September 20, 2021 | Dr. Linda J. Dobberstein, DC, Board Certified in Clinical Nutrition
Olive trees have been a treasured commodity in European and Mediterranean countries for thousands of years. In addition to the delicacies of olives and rich olive oil, the leaves of olive trees are also prized. Olive leaves have been used as a tea, extract, or powder for centuries in Mediterranean folk medicine.
Olive Leaves and Oleuropein
Olive leaves contain several antioxidants like the polyphenol - oleuropein, flavonoids, triterpenes, and other beneficial compounds. Compared to olive oil and the fruit, olive leaves provide the richest source of oleuropein.
The content of oleuropein in olive leaves ranges between 1 – 14 percent. By comparison, oleuropein content in olive oil, fruit, and byproducts of olive oil production contains 0.005 to 0.87 percent. Olive leaves have higher polyphenol content because of their natural defense mechanisms necessary to manage insects or environmental pathogens.
Superior Antioxidant Support
Several benefits of olive leaf extract oleuropein have been identified which testifies for its traditional historical use. Oleuropein provides superior antioxidant free radical scavenger support and modulation of inflammatory compounds. Centuries of traditional use as a health tonic have been validated by research.
A Variety of Immune Support Benefits
Olive leaf extract has been traditionally used for immune support. Cell and animal studies suggest that olive leaf extract affects proteins within virus particles, which interfere with replication. It also enhances phagocytosis, the process which immune cells use to engulf and remove unwanted particles.
Cells exposed to oleuropein showed increased production of immune compounds gamma-interferon, CD8, and Natural Killer cells. Immune modulatory effects occurred with T-regulatory cells and TH17. Beneficial nitric oxide levels were increased, which supports blood vessel dilation.
A 2019 animal study demonstrated the effects of olive leaf extract on gut flora balance. Obese rats in the study were fed a high fat diet with olive leaf extract and compared with a control group. A high fat diet was used to simulate stress effects of the Western diet on gut flora, interleukin and TNF-alpha, blood vessel lining integrity, and insulin management.
The challenged group fed olive leaf extract experienced less stress and gut flora dysbiosis. Positive blood sugar management and leptin metabolism was seen in adipose tissue, liver, and gut. Antioxidant effects were also noted within blood vessel linings.
Immune and Skin Health
A 2021 study found that olive leaf extract helped to modulate immune balance and support skin barrier integrity. Oleuropein polyphenols modulated T-cell/B-cell balance, histamine, Th1 and Th2 balance which enhanced skin quality and reduced skin irritation and itch sensation.
Brain and Immune Support
A great 2020 study demonstrated olive leaf extract provided antioxidant support for brain-immune support. Antioxidant enzymes and anti-inflammatory cells within microglial cells were upregulated in rats given olive leaf extract. Microglial cells are housekeeping immune clean-up cells in your brain. The polyphenols of olive leaf extract also provided antioxidant support to the myelin sheath, the fatty insulation layer that surrounds nerves for protection and neurotransmission speed.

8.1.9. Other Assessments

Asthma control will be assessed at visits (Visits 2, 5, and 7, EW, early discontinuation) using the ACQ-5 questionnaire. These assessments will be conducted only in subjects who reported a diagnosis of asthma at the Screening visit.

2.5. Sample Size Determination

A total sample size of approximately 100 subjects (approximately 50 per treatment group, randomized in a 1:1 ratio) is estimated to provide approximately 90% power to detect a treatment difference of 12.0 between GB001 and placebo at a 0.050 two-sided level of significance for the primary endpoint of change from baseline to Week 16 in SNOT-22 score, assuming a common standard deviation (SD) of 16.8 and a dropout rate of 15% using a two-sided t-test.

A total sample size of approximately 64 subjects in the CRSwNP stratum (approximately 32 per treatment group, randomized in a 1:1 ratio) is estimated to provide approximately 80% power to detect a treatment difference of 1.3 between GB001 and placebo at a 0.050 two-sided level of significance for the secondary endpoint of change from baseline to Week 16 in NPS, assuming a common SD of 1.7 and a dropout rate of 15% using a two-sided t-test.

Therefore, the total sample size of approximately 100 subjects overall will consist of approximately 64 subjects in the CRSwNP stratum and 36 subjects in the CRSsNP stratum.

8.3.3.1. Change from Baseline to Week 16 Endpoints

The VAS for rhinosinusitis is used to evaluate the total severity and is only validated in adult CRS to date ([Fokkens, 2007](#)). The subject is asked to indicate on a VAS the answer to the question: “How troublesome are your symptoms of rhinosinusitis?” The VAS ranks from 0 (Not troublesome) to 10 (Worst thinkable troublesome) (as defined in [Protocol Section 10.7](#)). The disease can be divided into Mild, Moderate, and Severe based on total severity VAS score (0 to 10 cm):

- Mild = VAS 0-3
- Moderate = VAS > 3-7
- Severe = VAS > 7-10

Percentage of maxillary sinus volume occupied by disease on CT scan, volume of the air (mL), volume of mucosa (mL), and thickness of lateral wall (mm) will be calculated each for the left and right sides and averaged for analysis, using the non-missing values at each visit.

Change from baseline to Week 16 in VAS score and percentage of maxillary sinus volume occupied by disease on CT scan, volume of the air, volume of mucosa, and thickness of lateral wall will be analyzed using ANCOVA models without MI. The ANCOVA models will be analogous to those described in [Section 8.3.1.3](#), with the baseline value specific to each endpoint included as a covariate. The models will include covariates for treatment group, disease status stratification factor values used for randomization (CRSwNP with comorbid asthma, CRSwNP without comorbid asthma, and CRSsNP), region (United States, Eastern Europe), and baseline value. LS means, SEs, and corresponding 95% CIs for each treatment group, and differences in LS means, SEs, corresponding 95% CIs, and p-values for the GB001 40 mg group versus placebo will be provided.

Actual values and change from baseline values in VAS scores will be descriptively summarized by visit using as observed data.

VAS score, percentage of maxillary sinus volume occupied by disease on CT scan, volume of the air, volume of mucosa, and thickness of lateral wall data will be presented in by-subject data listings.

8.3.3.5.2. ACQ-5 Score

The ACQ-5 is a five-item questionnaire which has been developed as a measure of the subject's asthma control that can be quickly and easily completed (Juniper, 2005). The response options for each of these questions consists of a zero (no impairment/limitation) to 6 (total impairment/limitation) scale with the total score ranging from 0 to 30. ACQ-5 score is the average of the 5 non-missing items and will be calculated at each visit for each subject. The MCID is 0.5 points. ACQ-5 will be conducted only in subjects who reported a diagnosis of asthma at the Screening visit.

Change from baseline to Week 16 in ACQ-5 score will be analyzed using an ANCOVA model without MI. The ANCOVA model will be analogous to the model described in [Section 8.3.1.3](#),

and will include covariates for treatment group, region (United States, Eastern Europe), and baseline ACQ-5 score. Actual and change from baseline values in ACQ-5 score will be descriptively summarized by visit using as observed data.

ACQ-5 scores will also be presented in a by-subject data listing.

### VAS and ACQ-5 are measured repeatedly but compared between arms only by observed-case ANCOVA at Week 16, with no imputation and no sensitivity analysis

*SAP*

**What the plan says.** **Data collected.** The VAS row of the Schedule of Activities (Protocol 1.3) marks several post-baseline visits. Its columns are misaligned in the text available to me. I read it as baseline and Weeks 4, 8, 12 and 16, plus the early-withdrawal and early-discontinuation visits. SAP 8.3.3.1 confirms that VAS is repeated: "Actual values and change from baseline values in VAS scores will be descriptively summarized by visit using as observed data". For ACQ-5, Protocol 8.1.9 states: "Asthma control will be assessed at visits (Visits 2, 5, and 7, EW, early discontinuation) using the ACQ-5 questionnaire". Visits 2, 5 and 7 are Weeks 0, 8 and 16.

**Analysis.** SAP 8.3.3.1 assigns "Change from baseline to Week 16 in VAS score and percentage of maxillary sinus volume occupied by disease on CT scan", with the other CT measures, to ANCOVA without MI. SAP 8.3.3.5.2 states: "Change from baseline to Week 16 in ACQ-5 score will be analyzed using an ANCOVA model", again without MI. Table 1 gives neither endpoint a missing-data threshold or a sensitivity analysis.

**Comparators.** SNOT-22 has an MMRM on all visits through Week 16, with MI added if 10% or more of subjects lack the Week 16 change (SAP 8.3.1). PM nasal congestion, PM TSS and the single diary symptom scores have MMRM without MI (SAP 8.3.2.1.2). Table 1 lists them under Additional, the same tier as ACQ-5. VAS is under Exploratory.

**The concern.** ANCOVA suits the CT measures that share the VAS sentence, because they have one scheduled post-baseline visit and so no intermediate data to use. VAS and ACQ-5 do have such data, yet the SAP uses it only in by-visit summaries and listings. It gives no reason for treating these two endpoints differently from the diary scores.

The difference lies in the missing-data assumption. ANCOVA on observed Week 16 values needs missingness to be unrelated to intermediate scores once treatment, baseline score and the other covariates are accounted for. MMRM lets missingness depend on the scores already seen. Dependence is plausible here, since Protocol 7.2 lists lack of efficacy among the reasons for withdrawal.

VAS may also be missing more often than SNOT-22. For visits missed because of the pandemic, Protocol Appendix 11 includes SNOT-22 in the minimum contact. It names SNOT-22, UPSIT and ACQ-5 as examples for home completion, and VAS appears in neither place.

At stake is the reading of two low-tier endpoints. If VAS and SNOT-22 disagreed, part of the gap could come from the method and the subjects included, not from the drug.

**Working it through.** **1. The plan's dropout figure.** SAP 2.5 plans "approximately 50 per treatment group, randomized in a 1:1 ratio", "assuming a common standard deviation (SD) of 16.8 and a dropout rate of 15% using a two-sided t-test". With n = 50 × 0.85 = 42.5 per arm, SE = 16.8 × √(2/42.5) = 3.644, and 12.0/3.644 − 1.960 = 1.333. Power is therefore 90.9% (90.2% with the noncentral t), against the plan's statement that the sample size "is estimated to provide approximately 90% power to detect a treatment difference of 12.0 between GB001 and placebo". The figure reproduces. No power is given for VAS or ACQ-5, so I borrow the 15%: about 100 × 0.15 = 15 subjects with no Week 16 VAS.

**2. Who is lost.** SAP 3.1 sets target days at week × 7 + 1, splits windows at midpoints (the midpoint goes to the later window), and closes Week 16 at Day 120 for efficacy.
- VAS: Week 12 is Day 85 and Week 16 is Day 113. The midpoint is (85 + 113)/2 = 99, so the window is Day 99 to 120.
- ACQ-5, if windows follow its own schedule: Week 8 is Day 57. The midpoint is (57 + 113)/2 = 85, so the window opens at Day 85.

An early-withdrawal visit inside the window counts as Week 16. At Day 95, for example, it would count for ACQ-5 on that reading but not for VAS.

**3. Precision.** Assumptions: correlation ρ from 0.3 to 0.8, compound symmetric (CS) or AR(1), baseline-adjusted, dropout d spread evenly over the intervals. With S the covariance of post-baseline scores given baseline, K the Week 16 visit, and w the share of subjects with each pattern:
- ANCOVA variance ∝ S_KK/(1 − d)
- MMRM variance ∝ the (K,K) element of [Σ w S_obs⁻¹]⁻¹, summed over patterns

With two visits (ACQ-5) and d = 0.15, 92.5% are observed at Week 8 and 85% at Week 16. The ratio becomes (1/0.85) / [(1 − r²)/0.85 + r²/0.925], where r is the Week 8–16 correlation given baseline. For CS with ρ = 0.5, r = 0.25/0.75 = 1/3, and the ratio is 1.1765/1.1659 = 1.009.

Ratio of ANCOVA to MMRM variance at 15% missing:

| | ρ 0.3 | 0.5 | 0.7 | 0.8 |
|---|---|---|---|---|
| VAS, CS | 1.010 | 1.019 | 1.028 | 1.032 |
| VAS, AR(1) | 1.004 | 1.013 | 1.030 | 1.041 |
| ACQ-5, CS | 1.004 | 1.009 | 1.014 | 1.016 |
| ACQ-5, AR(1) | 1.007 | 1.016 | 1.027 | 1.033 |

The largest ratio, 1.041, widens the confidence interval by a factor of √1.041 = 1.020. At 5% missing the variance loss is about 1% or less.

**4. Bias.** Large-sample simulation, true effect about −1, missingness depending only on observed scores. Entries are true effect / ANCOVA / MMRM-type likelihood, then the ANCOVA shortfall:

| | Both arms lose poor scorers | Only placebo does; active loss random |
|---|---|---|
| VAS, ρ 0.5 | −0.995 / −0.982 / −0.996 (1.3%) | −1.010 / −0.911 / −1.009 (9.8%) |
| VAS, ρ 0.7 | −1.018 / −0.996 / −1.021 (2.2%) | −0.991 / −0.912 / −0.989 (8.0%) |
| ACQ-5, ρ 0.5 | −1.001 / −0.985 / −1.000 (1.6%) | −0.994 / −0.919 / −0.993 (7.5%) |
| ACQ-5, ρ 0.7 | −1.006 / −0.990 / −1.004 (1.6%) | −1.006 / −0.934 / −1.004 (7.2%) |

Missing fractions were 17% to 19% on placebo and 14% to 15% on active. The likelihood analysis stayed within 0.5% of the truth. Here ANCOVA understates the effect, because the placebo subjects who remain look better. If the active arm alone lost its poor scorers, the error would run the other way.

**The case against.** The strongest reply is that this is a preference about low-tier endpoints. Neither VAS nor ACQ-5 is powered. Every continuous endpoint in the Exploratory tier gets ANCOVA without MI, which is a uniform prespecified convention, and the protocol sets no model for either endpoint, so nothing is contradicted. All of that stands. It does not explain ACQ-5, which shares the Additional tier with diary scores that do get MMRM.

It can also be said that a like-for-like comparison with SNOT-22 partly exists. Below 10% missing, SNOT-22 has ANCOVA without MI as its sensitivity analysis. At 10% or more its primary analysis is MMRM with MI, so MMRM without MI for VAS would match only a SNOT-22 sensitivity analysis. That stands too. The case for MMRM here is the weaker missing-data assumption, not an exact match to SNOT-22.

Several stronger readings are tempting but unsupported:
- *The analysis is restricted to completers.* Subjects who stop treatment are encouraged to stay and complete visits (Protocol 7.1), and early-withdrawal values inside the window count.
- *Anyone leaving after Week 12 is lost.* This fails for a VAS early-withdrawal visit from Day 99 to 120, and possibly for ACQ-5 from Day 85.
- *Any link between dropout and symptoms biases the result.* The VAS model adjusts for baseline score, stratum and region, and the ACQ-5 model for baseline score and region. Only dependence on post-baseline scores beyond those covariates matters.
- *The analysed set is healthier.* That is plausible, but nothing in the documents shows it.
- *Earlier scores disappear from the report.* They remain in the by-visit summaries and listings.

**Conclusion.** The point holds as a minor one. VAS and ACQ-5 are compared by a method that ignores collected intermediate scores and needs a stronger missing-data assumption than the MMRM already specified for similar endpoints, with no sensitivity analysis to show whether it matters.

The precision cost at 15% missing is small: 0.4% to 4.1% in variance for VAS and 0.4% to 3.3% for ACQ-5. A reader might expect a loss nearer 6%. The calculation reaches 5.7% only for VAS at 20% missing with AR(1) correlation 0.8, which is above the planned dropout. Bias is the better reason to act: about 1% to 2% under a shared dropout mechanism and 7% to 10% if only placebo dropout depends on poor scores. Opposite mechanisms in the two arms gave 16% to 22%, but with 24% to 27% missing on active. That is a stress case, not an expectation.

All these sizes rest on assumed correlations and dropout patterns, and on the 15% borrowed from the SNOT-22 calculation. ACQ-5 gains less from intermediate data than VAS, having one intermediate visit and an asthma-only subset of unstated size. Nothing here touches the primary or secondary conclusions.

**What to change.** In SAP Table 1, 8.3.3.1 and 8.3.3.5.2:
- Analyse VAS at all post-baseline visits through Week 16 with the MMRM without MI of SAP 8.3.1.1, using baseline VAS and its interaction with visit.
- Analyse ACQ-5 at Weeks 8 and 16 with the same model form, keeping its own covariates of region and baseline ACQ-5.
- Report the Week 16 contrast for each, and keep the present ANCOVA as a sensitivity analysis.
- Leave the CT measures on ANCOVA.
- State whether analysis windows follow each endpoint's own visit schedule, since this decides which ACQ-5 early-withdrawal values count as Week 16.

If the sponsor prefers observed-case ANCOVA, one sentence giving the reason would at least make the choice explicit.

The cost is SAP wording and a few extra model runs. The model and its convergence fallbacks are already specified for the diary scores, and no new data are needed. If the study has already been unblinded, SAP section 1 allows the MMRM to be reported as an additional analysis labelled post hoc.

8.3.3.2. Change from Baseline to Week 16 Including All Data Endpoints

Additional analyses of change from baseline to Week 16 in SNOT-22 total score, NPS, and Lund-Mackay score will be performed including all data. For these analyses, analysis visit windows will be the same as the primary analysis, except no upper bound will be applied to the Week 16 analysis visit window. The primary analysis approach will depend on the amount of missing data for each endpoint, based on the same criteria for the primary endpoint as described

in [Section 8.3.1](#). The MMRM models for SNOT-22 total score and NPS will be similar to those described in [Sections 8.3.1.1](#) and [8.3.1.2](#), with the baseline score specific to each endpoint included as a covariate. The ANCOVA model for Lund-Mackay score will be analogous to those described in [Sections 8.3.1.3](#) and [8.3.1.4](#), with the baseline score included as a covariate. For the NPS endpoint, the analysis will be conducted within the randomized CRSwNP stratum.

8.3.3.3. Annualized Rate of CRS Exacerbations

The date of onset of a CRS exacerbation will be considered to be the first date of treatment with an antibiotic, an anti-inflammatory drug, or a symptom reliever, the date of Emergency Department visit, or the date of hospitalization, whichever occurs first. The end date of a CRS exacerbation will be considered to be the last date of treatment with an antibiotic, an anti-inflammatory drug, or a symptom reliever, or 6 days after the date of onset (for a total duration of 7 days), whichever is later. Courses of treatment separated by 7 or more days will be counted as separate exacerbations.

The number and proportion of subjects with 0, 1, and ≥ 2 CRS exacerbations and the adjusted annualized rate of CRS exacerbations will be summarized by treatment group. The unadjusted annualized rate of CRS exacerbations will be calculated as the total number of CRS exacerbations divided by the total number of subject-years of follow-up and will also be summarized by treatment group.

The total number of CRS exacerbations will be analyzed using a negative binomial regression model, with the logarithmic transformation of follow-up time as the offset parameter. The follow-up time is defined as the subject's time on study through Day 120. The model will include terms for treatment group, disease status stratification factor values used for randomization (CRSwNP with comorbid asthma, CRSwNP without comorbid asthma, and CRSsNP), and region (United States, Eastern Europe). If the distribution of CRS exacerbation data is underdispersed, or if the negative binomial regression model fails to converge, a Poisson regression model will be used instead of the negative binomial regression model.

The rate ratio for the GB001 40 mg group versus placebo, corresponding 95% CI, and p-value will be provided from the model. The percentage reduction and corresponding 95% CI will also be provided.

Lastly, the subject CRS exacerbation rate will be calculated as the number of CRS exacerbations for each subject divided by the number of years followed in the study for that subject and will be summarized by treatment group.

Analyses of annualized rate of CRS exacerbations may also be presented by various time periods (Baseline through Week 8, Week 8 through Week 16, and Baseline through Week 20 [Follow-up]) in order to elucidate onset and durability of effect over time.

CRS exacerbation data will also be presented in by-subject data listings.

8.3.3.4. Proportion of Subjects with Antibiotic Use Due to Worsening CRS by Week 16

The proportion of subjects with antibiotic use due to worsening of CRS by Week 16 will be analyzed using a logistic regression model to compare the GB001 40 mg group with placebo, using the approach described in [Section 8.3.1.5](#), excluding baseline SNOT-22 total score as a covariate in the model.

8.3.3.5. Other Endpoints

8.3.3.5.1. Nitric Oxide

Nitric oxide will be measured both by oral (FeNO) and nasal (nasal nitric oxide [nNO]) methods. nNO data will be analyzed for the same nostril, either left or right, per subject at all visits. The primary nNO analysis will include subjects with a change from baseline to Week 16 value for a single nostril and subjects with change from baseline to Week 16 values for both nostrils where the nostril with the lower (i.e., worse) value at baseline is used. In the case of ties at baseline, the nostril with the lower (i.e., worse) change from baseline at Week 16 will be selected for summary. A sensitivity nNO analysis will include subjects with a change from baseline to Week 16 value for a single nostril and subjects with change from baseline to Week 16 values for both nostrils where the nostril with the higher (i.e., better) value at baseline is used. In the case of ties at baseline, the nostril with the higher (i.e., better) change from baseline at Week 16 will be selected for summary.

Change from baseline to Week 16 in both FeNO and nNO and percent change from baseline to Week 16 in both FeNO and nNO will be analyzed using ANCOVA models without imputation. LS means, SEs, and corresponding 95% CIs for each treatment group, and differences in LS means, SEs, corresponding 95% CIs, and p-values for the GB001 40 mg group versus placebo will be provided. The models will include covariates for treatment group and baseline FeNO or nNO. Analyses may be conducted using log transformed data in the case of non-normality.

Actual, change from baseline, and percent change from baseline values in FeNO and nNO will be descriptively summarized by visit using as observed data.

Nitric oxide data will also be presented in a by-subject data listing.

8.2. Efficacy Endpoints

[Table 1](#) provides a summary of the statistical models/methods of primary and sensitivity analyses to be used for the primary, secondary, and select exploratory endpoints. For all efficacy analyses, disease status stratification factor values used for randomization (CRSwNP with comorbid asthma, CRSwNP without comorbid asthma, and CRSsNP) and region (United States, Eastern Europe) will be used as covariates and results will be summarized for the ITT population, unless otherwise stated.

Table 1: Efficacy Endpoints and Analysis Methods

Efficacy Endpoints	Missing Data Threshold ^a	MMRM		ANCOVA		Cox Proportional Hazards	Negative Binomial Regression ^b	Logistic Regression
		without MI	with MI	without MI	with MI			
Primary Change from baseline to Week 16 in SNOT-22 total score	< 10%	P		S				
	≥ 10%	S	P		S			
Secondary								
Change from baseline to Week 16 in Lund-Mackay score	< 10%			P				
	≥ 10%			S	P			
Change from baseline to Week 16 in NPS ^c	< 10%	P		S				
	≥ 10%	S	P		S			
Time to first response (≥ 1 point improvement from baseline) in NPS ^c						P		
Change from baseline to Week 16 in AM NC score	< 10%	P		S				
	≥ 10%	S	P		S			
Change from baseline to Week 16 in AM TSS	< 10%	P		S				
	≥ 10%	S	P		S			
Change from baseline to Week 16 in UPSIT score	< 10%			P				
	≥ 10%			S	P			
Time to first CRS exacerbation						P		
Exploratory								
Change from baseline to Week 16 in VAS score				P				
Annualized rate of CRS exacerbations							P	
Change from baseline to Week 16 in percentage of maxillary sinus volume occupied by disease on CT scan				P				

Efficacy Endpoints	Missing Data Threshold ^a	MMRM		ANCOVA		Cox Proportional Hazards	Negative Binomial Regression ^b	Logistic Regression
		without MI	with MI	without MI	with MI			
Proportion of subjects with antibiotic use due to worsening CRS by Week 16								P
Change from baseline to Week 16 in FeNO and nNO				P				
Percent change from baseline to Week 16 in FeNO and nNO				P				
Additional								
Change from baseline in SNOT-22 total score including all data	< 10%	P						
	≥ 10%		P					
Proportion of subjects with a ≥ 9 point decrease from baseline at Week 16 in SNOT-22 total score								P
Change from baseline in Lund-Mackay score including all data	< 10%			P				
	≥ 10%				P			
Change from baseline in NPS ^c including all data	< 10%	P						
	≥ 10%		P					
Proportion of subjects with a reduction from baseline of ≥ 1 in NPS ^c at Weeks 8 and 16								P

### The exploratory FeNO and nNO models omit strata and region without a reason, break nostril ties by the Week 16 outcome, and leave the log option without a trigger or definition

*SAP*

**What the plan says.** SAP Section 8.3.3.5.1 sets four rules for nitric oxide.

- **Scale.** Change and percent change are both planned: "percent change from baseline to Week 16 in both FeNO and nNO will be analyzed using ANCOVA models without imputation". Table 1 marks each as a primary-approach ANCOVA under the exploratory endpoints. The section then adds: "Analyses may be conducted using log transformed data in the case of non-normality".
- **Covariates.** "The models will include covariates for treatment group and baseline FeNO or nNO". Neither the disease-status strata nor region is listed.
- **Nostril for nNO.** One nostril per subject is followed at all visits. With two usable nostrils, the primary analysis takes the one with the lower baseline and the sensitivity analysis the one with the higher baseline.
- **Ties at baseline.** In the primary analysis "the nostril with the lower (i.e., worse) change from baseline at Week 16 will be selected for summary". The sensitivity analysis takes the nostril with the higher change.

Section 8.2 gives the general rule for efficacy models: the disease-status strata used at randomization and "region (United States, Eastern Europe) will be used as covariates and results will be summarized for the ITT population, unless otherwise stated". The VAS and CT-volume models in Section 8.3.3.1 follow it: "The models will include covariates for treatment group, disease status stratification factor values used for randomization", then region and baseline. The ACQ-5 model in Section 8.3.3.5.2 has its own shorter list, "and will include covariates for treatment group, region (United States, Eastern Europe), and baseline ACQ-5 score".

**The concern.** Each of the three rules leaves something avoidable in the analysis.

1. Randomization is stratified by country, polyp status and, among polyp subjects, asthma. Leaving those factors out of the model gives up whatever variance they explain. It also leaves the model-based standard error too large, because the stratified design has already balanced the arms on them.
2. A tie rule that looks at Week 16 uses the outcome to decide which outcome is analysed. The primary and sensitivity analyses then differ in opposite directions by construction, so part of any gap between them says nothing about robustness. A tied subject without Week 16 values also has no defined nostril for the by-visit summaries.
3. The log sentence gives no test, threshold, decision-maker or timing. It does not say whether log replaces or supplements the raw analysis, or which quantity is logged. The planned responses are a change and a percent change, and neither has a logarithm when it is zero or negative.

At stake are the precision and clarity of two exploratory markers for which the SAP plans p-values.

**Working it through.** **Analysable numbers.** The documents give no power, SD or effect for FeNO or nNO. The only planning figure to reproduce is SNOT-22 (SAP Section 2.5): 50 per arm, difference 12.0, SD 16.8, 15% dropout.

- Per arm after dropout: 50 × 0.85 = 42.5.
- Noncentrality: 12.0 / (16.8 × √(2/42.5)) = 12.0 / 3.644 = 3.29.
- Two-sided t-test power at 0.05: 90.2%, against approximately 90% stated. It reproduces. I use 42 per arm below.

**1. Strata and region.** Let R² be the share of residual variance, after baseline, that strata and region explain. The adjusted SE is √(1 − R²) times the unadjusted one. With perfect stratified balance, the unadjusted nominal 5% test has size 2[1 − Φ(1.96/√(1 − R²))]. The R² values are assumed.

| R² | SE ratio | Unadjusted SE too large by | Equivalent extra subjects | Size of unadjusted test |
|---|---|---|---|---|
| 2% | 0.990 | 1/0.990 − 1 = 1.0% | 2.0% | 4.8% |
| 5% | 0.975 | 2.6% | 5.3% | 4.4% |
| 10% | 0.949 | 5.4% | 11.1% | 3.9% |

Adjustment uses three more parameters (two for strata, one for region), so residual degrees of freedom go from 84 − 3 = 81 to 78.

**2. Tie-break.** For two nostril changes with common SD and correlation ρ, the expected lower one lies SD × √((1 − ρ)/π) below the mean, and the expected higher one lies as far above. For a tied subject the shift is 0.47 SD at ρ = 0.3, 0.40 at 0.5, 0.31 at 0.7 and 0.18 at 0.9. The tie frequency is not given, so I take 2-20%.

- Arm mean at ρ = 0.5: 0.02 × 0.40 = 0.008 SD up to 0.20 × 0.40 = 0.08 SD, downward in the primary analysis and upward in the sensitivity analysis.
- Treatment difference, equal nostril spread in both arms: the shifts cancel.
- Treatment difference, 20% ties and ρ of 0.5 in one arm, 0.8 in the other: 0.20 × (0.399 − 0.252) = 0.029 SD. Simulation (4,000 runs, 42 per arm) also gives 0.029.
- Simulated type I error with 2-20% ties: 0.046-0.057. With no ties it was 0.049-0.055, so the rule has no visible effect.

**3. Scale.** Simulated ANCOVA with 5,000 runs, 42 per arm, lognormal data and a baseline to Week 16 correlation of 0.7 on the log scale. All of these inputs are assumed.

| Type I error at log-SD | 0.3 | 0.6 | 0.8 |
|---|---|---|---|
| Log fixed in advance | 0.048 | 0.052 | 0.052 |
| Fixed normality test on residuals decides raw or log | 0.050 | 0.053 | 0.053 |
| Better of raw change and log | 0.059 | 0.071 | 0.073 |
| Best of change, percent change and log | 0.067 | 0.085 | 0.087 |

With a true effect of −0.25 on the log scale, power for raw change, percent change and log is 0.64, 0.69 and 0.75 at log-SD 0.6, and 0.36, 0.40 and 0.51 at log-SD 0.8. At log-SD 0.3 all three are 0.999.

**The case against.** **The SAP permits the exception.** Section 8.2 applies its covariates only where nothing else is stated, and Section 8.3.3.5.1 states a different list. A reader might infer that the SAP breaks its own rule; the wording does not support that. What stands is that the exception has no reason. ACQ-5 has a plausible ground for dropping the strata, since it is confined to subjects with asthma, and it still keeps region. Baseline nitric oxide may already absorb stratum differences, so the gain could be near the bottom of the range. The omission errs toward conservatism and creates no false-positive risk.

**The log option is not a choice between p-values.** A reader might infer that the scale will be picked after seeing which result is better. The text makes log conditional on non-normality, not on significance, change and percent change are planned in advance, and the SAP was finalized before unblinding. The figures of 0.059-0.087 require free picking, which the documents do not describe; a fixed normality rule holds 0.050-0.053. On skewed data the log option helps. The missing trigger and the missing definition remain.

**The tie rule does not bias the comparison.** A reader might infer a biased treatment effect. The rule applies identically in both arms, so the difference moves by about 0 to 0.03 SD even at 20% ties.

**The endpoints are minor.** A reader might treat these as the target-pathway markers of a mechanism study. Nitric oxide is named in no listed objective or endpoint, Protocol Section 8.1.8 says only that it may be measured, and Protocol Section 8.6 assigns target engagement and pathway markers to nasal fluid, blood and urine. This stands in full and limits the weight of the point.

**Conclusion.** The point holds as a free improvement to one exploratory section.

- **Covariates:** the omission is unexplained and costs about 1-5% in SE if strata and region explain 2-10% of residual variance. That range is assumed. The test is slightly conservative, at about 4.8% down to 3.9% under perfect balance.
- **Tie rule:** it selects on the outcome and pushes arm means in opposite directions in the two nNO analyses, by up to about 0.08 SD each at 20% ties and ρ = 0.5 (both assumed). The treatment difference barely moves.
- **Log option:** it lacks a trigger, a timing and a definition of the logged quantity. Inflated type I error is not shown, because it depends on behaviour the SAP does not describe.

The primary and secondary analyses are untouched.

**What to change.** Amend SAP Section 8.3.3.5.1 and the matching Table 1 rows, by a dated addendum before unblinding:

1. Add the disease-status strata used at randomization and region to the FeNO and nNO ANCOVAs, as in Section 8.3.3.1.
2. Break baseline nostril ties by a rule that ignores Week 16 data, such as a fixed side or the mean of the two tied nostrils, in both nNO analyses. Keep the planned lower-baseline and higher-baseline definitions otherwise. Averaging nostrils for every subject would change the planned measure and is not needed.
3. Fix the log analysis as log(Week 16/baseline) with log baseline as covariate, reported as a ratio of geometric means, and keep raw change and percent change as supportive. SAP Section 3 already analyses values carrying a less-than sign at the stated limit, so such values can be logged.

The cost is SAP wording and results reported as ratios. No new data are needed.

Heart Health and Metabolism
The Mediterranean Diet focuses on use of olive products to enhance heart health and metabolism. Olive leaf polyphenols, especially oleuropein, have been used to support healthy blood pressure, cholesterol, and blood sugar metabolism.
A 2017 randomized controlled trial evaluated 60 healthy adult middle-age men. For six weeks, participants received 136 mg of oleuropein and 6 mg of hydrotyrosol, components of olive leaf extract versus a placebo. Results showed that olive leaf extract consumption enhanced healthy cholesterol and blood pressure levels.
Blood Sugar and Uric Acid
Recent studies demonstrated the benefits of olive leaf extract for various metabolic functions in the body. A systematic review of several randomized controlled studies evaluated the statistics and effects of olive leaf extract in glucose metabolism. Results showed that the animals supported with olive leaf extract experienced positive effects with insulin and blood sugar management. Secondary benefits were noted with cholesterol and triglyceride metabolism.
Studies have shown that oleuropein enhances glucose uptake into cells. Other research shows that oleuropein helps protect cells and tissues from the stress of AGE or advanced glycation end products from mismanaged blood sugar. Additional research has demonstrated that dietary polyphehols found in olive leaf extract help modulate oxidative stress on blood platelets, which also aids cardiovascular health and blood flow.
Oleuropein has also been found to inhibit the activity xanthine oxidase, an enzyme related with uric acid production and purine metabolism. Uric acid levels increase in response to dietary fructose intake. Fructose rich foods include high-fructose corn syrup, honey, agave syrup, invert sugar, maple-flavored syrup, molasses, palm or coconut sugar, sorghum, juice, apples, asparagus, grapes, peas, watermelon, and zucchini.
Traditional folk-use with olive leaves and current research have proved olive leaf extract safety for ongoing use. We offer olive leaf extract standardized for 20% oleuropein content in the supplement Super Immune Booster. This product has been a favorite of mine and many, many customers for than 25 years for its immune support and other benefits. I hope it’s a favorite of yours too!